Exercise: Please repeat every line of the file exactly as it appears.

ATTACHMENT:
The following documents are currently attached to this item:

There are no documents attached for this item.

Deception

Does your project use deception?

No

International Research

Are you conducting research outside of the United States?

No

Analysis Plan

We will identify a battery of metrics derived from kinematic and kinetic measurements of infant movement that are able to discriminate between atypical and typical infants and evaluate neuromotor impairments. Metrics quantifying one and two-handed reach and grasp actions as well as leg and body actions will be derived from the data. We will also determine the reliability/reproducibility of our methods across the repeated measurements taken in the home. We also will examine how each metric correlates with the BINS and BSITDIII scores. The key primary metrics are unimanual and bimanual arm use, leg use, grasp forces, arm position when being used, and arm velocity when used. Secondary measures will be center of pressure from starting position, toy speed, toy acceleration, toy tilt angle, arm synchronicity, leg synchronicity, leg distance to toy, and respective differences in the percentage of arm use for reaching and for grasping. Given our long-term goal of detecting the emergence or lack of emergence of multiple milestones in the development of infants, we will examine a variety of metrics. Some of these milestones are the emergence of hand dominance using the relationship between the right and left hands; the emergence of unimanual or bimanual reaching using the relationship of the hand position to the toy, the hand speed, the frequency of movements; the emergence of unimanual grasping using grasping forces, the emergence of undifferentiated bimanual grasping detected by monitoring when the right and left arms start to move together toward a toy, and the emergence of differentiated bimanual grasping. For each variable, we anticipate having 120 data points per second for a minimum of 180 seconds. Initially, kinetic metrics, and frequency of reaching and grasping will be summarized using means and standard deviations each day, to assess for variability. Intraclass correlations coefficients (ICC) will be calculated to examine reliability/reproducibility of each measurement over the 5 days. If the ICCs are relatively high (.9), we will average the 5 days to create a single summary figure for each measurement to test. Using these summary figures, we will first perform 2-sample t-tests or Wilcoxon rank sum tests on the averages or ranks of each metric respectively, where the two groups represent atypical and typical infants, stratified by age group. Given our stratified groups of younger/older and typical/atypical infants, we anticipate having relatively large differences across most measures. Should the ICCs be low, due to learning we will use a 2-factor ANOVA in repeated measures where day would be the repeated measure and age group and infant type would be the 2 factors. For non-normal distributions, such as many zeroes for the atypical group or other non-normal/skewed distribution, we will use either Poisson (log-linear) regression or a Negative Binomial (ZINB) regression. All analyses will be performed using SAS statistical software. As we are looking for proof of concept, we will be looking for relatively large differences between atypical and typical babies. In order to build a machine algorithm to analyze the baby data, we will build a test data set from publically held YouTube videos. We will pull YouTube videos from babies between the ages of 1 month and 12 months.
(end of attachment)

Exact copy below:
The following documents are currently attached to this item:

There are no documents attached for this item.

Deception

Does your project use deception?

No

International Research

Are you conducting research outside of the United States?

No

Analysis Plan

We will identify a battery of metrics derived from kinematic and kinetic measurements of infant movement that are able to discriminate between atypical and typical infants and evaluate neuromotor impairments. Metrics quantifying one and two-handed reach and grasp actions as well as leg and body actions will be derived from the data. We will also determine the reliability/reproducibility of our methods across the repeated measurements taken in the home. We also will examine how each metric correlates with the BINS and BSITDIII scores. The key primary metrics are unimanual and bimanual arm use, leg use, grasp forces, arm position when being used, and arm velocity when used. Secondary measures will be center of pressure from starting position, toy speed, toy acceleration, toy tilt angle, arm synchronicity, leg synchronicity, leg distance to toy, and respective differences in the percentage of arm use for reaching and for grasping. Given our long-term goal of detecting the emergence or lack of emergence of multiple milestones in the development of infants, we will examine a variety of metrics. Some of these milestones are the emergence of hand dominance using the relationship between the right and left hands; the emergence of unimanual or bimanual reaching using the relationship of the hand position to the toy, the hand speed, the frequency of movements; the emergence of unimanual grasping using grasping forces, the emergence of undifferentiated bimanual grasping detected by monitoring when the right and left arms start to move together toward a toy, and the emergence of differentiated bimanual grasping. For each variable, we anticipate having 120 data points per second for a minimum of 180 seconds. Initially, kinetic metrics, and frequency of reaching and grasping will be summarized using means and standard deviations each day, to assess for variability. Intraclass correlations coefficients (ICC) will be calculated to examine reliability/reproducibility of each measurement over the 5 days. If the ICCs are relatively high (.9), we will average the 5 days to create a single summary figure for each measurement to test. Using these summary figures, we will first perform 2-sample t-tests or Wilcoxon rank sum tests on the averages or ranks of each metric respectively, where the two groups represent atypical and typical infants, stratified by age group. Given our stratified groups of younger/older and typical/atypical infants, we anticipate having relatively large differences across most measures. Should the ICCs be low, due to learning we will use a 2-factor ANOVA in repeated measures where day would be the repeated measure and age group and infant type would be the 2 factors. For non-normal distributions, such as many zeroes for the atypical group or other non-normal/skewed distribution, we will use either Poisson (log-linear) regression or a Negative Binomial (ZINB) regression. All analyses will be performed using SAS statistical software. As we are looking for proof of concept, we will be looking for relatively large differences between atypical and typical babies. In order to build a machine algorithm to analyze the baby data, we will build a test data set from publically held YouTube videos. We will pull YouTube videos from babies between the ages of 1 month and 12 months.